Hans’ mural will provide the backdrop to WOW’s singers in what I’m sure will be another excellent concert on Sunday. Don’t forget to wear a hat.
Following their very popular Spanish Siesta concert in February, Woolwich Opera Works (WOW) are holding another free concert at All Saints Church in Herbert Road this Sunday, 30th April. Their website provides more detail:
WOW presents three exciting singers and multi-faceted artist Peter Knapp accompanied at the piano by Jeremy Silver. Together they will transport you to Naples in Italy with their operatic gems from Donizetti’s most famous opera The Elixir of Love, sung in Italian with the story line narrated in English. After the interval the concert continues with popular Neapolitan songs including O sole mio and Funiculì Funiculà. Donizetti lived in Naples for 22 years and 51 of his 70 operas were staged there during that time
Tickets are not required for Sunday’s concert, but it is possible to reserve seats (until 3.50pm) through this website. Tea, coffee and cakes will be sold in the interval by All Saints and there will be a retiring collection for WOW Opera.
Woolwich Opera Works (WOW) are holding a free concert of Spanish-themed music at All Saints Church in Herbert Road on Sunday, 26th February. Their website provides more detail:
Sunday, February 26, 2017, 4:00pm 5:30pm
WOW are excited to present 4 world class singers to celebrate our one year anniversary. The theme of the concert is Spain and it includes operatic highlights from well known operas in the first half featuring Carmen, Le nozze di Figaro, Il barbiere di Siviglia, Fidelio, Don Giovanni and Il Trovatore. After a short interval the programme continues with a lighter selection of gorgeous Spanish Songs and culminates in a beautiful arrangement of Rodrigo’s En Aranjuez con mi amor.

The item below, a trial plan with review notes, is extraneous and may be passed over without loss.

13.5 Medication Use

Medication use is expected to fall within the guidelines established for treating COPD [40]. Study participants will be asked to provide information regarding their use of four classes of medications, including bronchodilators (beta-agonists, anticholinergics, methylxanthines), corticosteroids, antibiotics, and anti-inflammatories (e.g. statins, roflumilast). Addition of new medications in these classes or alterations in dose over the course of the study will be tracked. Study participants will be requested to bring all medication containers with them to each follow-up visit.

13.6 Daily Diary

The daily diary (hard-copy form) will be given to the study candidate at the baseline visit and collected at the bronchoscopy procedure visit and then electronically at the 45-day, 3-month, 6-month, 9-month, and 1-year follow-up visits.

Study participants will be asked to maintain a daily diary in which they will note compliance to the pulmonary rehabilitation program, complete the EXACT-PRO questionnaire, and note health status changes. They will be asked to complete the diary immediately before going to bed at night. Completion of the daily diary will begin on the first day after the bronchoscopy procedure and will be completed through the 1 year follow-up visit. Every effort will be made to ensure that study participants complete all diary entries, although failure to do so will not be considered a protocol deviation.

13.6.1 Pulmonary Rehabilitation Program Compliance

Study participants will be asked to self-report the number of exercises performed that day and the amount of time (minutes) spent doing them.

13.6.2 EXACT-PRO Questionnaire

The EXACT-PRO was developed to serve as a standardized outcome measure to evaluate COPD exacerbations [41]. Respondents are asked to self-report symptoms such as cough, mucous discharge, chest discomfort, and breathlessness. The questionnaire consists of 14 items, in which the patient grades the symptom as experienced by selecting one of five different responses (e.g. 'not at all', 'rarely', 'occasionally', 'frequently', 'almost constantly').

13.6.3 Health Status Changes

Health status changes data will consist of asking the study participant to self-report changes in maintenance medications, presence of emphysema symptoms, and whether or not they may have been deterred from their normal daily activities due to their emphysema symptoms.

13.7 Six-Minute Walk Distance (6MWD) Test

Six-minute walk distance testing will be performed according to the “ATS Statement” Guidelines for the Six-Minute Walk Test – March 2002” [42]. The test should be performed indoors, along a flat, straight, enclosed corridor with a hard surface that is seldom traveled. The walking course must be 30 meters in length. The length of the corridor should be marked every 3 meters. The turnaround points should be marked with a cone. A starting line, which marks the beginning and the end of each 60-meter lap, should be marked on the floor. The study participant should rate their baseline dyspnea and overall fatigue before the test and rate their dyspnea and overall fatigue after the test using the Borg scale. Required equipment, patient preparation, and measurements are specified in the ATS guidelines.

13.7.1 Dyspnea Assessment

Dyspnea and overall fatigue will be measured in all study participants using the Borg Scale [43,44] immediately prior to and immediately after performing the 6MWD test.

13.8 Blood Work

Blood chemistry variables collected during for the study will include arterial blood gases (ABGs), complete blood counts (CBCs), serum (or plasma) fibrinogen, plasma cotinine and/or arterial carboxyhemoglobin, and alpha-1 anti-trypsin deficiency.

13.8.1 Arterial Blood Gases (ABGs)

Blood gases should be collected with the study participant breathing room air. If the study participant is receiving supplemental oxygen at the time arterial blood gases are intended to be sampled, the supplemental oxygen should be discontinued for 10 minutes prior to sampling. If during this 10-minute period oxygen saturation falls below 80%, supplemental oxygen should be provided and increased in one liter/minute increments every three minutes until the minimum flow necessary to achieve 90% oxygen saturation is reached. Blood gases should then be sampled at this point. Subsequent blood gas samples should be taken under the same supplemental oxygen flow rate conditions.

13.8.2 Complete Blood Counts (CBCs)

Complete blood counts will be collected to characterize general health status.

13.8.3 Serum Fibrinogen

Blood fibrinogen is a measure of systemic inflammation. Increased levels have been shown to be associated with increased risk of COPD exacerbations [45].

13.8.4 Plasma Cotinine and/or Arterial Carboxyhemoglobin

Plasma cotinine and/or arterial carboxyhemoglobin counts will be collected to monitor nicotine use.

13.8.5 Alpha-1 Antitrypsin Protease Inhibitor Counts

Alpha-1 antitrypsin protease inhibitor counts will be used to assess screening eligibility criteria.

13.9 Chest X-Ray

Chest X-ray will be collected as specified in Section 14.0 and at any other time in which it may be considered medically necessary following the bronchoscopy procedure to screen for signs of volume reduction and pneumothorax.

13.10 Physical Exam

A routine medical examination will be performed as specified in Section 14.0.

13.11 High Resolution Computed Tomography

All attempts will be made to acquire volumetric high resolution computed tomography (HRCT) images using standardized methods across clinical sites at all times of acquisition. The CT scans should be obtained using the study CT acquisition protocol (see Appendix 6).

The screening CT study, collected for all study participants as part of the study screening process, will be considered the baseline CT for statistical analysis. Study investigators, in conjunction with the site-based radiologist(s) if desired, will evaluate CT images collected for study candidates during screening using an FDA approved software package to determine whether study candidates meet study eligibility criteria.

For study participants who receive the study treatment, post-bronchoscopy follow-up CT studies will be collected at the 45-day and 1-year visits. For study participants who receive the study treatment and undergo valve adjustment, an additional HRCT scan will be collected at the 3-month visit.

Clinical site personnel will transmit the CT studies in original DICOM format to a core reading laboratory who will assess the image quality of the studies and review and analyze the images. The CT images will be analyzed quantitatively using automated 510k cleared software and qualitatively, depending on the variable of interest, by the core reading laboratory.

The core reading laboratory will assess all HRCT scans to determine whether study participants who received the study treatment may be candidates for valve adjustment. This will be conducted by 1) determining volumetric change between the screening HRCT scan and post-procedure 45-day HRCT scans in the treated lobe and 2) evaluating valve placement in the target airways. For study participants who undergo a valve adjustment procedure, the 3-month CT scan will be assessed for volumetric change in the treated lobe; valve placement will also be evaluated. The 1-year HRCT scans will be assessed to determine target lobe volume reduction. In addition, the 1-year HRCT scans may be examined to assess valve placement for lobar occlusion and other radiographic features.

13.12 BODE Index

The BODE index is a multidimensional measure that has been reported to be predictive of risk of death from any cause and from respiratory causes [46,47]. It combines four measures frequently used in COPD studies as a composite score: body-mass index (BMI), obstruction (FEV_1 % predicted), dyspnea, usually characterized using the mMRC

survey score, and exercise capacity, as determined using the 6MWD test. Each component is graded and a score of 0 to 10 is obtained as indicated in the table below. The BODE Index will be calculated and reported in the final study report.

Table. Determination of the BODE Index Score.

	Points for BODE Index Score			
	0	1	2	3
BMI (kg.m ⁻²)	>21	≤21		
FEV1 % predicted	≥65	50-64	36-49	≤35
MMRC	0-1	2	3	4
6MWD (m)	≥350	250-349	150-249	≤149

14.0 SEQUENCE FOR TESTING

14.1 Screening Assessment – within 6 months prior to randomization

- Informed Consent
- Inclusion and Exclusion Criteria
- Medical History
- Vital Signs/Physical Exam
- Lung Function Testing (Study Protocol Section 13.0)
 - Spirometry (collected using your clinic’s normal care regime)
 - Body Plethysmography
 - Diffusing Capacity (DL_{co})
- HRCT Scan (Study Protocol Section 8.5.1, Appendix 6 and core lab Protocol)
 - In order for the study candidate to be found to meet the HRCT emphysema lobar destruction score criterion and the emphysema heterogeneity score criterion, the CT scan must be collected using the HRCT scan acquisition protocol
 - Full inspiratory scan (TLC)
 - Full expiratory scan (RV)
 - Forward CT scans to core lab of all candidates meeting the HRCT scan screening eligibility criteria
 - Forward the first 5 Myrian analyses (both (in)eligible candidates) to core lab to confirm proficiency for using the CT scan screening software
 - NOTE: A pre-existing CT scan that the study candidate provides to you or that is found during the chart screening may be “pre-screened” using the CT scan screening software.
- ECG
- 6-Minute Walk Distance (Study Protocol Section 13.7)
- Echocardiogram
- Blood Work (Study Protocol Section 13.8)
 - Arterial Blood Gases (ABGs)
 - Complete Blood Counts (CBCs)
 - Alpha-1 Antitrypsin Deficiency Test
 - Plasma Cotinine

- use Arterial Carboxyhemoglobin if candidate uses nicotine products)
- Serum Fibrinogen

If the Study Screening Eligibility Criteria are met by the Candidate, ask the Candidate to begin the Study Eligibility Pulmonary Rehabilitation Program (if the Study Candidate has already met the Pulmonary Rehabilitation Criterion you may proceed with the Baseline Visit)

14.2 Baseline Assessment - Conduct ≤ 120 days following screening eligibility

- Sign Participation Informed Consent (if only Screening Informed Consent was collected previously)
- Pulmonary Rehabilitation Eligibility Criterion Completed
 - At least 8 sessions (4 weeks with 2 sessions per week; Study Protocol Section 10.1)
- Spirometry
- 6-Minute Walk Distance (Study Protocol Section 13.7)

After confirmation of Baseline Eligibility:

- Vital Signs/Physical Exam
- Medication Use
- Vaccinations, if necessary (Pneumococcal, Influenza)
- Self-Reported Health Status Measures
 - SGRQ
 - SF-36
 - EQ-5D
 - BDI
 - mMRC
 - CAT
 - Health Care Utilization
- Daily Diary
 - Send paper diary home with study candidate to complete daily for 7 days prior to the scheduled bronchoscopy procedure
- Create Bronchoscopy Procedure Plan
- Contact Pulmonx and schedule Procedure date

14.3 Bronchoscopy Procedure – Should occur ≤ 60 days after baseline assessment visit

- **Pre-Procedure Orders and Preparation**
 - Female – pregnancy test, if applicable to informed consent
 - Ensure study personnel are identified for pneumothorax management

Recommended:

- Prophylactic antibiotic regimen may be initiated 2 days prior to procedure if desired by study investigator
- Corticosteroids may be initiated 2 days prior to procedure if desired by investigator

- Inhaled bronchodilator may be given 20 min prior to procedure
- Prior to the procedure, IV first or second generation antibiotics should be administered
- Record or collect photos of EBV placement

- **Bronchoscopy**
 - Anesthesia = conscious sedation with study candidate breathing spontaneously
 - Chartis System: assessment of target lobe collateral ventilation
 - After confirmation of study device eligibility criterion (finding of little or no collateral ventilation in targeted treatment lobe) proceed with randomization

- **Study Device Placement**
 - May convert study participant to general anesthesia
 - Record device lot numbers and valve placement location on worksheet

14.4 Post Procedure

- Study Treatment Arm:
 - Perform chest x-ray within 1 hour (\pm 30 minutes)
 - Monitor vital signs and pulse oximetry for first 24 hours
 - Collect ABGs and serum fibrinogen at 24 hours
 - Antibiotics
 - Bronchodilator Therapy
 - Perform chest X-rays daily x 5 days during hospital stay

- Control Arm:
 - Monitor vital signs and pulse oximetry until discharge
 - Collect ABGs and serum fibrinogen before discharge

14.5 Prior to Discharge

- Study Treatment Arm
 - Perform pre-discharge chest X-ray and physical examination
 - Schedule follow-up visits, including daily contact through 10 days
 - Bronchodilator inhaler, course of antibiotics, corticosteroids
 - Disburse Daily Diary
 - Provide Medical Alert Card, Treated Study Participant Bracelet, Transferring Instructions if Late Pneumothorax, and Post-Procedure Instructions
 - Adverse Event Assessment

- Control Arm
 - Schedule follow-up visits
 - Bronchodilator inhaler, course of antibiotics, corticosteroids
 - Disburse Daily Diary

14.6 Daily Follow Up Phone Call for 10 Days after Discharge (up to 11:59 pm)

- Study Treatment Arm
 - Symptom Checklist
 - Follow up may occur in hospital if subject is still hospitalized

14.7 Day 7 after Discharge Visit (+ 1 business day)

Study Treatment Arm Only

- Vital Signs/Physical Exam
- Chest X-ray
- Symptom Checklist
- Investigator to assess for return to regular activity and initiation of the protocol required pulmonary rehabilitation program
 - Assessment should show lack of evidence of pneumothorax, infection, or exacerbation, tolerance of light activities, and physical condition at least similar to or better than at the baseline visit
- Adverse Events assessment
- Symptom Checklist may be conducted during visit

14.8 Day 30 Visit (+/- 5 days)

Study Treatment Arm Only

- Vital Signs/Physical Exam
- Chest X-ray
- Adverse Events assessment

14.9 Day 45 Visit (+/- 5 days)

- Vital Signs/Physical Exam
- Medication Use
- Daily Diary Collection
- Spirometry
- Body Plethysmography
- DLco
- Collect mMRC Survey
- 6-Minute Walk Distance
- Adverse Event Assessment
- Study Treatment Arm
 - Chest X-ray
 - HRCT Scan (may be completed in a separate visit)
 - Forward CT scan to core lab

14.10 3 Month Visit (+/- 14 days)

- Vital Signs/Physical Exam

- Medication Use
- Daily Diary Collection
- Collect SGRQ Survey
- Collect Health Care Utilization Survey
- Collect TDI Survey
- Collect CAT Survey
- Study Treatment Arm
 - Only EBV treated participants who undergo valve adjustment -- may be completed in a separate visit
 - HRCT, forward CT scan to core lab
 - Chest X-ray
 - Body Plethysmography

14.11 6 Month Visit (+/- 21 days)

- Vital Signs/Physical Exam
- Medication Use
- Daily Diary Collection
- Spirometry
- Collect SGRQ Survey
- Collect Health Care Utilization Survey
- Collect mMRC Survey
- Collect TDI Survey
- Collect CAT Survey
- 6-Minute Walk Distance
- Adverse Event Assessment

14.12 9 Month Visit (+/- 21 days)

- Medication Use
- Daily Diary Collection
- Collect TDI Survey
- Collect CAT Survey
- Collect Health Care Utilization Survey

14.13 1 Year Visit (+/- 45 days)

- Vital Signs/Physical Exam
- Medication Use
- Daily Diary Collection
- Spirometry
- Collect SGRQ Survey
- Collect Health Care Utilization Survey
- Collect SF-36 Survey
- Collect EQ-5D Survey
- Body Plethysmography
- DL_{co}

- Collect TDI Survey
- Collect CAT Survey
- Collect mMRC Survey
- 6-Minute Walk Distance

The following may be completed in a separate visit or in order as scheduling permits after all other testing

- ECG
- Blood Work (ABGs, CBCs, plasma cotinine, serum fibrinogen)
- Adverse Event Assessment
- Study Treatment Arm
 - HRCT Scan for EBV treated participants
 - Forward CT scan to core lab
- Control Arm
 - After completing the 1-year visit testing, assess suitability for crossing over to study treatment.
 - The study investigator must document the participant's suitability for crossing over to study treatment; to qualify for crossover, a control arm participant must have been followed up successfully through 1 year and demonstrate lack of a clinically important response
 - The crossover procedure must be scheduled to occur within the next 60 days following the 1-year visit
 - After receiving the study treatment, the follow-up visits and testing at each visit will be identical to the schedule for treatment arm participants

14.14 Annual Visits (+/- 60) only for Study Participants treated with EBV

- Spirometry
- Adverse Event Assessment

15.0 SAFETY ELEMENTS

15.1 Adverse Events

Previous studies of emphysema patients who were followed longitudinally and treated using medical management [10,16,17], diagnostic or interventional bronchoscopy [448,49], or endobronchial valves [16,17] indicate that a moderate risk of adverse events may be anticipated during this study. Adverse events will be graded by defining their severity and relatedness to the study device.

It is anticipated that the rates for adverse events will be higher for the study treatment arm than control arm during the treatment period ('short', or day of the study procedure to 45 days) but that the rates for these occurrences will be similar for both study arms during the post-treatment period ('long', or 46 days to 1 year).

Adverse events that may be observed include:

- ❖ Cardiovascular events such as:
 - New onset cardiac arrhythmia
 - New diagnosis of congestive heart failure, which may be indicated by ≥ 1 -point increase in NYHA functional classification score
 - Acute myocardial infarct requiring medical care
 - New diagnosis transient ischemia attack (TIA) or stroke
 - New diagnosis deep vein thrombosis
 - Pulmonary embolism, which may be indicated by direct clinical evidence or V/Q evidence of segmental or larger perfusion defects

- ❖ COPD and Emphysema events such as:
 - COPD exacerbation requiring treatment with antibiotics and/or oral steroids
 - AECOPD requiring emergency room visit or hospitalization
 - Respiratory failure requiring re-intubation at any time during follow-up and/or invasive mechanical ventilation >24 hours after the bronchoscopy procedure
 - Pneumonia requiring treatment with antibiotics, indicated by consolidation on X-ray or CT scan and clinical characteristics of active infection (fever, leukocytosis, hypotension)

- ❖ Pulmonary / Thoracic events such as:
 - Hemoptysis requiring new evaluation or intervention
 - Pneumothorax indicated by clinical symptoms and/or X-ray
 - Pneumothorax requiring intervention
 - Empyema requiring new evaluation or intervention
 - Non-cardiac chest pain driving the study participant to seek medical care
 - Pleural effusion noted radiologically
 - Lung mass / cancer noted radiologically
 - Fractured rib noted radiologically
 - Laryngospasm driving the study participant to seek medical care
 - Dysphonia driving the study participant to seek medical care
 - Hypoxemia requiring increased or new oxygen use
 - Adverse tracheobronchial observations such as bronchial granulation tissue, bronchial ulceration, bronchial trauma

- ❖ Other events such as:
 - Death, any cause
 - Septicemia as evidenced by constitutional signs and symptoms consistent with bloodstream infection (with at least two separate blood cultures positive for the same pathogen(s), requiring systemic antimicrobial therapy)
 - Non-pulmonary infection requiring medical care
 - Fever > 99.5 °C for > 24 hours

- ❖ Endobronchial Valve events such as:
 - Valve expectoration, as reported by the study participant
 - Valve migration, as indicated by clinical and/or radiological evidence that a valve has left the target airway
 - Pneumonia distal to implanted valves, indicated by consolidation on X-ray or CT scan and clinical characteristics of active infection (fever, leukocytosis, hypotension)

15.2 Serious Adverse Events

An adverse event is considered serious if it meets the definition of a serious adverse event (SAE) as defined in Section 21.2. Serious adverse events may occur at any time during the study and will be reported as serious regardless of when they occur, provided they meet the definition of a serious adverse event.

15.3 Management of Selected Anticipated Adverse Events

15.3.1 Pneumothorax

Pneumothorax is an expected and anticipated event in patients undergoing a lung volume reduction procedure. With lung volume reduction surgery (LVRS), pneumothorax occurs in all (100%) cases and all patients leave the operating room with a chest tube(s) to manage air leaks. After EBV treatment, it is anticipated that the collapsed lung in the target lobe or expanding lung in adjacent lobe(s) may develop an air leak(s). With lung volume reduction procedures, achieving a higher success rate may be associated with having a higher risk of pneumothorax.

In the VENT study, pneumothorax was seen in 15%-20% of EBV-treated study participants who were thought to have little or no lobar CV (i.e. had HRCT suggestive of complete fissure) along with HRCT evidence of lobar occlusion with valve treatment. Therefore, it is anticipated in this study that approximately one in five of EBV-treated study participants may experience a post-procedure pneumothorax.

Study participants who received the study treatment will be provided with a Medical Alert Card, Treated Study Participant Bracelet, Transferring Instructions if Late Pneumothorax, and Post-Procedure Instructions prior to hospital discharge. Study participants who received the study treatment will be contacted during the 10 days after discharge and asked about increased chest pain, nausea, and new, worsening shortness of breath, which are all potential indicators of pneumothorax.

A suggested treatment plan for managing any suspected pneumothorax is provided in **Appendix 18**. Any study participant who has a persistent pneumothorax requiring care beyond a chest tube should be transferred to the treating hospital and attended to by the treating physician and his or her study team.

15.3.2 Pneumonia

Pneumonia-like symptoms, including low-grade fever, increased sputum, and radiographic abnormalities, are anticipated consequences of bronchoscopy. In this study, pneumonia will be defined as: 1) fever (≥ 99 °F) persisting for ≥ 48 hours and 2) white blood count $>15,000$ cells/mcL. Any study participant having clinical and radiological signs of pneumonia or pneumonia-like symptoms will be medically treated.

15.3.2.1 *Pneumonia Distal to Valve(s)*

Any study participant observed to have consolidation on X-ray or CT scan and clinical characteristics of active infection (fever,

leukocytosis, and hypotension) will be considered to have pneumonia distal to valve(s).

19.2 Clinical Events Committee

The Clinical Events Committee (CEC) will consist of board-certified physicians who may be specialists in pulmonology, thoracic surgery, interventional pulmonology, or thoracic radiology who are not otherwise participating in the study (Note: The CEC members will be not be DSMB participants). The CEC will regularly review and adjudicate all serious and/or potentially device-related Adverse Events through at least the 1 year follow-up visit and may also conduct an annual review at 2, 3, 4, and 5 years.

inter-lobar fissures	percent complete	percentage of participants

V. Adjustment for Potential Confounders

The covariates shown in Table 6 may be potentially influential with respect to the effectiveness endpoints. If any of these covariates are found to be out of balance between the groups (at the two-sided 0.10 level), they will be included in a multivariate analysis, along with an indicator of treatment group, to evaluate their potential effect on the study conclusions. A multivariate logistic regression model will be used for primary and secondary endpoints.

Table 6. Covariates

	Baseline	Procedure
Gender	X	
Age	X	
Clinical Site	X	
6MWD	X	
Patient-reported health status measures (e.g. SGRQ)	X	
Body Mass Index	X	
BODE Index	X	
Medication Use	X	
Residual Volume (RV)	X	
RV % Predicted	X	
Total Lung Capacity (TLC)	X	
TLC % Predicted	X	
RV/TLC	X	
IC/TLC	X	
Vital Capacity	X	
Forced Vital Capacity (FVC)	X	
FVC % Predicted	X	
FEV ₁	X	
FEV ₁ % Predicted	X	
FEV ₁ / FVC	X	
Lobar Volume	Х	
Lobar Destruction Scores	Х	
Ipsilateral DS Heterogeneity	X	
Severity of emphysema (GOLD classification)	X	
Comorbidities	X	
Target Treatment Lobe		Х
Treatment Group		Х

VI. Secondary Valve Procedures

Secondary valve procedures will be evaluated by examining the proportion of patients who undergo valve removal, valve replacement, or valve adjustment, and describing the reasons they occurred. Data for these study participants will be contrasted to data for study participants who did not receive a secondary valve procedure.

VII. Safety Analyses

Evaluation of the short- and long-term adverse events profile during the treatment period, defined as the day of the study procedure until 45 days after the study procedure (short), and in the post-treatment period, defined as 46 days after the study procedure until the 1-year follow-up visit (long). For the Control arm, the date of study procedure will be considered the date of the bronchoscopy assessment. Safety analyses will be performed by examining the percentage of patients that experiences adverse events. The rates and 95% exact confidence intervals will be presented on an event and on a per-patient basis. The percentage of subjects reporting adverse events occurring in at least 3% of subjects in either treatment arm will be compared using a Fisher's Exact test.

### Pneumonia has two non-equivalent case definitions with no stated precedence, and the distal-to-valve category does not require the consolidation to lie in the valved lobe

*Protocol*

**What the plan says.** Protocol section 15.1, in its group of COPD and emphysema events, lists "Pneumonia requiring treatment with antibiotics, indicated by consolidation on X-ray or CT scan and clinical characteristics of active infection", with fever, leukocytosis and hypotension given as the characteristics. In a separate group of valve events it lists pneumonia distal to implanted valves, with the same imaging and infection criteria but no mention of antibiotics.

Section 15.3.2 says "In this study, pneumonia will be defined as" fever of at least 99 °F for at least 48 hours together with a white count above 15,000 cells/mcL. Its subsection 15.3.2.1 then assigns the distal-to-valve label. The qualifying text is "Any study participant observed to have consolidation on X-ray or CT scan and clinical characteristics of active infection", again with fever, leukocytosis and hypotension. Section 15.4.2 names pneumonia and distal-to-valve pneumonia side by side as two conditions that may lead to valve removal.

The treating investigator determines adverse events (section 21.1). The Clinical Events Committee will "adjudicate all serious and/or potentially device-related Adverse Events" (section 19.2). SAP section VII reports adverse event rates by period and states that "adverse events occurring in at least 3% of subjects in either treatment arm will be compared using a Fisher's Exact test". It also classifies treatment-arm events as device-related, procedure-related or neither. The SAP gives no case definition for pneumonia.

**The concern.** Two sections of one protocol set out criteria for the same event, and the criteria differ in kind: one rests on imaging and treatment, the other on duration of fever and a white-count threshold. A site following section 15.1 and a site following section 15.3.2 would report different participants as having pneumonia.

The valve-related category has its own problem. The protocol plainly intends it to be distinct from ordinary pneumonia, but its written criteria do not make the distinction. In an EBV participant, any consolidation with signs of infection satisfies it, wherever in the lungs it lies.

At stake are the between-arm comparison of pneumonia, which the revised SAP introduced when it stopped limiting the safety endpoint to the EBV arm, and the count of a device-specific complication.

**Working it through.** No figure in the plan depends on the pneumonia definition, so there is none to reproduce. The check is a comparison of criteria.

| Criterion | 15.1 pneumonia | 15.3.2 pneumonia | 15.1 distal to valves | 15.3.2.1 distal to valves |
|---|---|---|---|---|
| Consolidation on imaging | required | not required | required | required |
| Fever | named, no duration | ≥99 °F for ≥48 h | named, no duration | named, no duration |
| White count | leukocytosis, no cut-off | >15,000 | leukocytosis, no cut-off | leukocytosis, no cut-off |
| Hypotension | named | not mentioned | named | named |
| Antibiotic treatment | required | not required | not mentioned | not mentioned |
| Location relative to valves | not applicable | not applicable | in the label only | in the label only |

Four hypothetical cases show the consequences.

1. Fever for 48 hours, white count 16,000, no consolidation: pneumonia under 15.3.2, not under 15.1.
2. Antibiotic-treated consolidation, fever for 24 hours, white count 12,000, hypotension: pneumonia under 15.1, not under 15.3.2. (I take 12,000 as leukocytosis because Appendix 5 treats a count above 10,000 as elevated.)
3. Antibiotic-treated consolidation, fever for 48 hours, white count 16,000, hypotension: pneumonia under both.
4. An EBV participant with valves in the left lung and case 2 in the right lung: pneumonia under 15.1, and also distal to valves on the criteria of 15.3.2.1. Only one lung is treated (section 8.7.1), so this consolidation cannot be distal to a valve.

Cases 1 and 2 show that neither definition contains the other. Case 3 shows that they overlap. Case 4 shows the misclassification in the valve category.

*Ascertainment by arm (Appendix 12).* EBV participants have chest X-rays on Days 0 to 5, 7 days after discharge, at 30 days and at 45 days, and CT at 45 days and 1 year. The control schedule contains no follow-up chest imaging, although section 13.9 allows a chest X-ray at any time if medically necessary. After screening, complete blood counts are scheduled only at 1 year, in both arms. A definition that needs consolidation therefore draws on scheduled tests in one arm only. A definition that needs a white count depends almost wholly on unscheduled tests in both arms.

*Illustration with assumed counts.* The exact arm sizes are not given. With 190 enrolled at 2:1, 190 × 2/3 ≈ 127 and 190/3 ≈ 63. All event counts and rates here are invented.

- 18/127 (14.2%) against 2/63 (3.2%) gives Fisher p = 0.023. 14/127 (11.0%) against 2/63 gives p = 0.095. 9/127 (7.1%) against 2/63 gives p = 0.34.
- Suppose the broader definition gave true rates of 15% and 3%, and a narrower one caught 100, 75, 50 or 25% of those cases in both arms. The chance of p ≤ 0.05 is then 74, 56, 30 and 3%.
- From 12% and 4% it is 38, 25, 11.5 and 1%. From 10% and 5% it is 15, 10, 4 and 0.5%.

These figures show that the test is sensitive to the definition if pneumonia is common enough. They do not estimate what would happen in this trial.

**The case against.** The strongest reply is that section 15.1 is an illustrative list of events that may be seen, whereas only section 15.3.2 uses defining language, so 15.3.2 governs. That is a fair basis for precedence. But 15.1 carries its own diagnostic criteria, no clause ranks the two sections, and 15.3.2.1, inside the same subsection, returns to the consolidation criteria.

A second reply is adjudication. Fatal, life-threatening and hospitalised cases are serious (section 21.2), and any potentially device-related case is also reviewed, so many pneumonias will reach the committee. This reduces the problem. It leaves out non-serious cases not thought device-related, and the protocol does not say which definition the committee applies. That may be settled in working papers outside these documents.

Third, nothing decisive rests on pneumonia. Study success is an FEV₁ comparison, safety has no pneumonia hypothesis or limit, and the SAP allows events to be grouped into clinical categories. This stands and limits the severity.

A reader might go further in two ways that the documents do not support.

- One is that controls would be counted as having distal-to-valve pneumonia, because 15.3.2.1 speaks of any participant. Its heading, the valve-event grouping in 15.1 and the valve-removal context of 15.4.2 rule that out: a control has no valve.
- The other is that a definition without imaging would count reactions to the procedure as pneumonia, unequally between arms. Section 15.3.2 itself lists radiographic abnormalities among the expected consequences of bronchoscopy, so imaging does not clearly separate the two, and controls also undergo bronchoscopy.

Sopranos Donna Bateman and Sally Silver are joined by tenor Dominic Natoli and baritone Ricardo Panela who are accompanied on the piano by Jeremy Silver.
Tea, coffee and cakes will be sold in the interval and there will be a retiring collection.
Tickets are not required for Sunday’s concert, but it is possible to reserve seats (until 3.50pm) through this website.
This is WOW’s second free concert at All Saints. Founders Sally and Jeremy Silver along with soprano Namrata Shah, bass-baritone Tony Baker and tenor Tony Stocks performed a programme of opera favourites before the church’s Candlelight Carols service in December. This highly enjoyable evening, even for those like me who usually avoid opera, included operatic greatest hits such as Puccini’s O mio babbino caro, Verdi’s Libiamo ne’ lieti calici and Bernstein’s Maria, and was very well received by the audience. I’m looking forward to Sunday’s concert.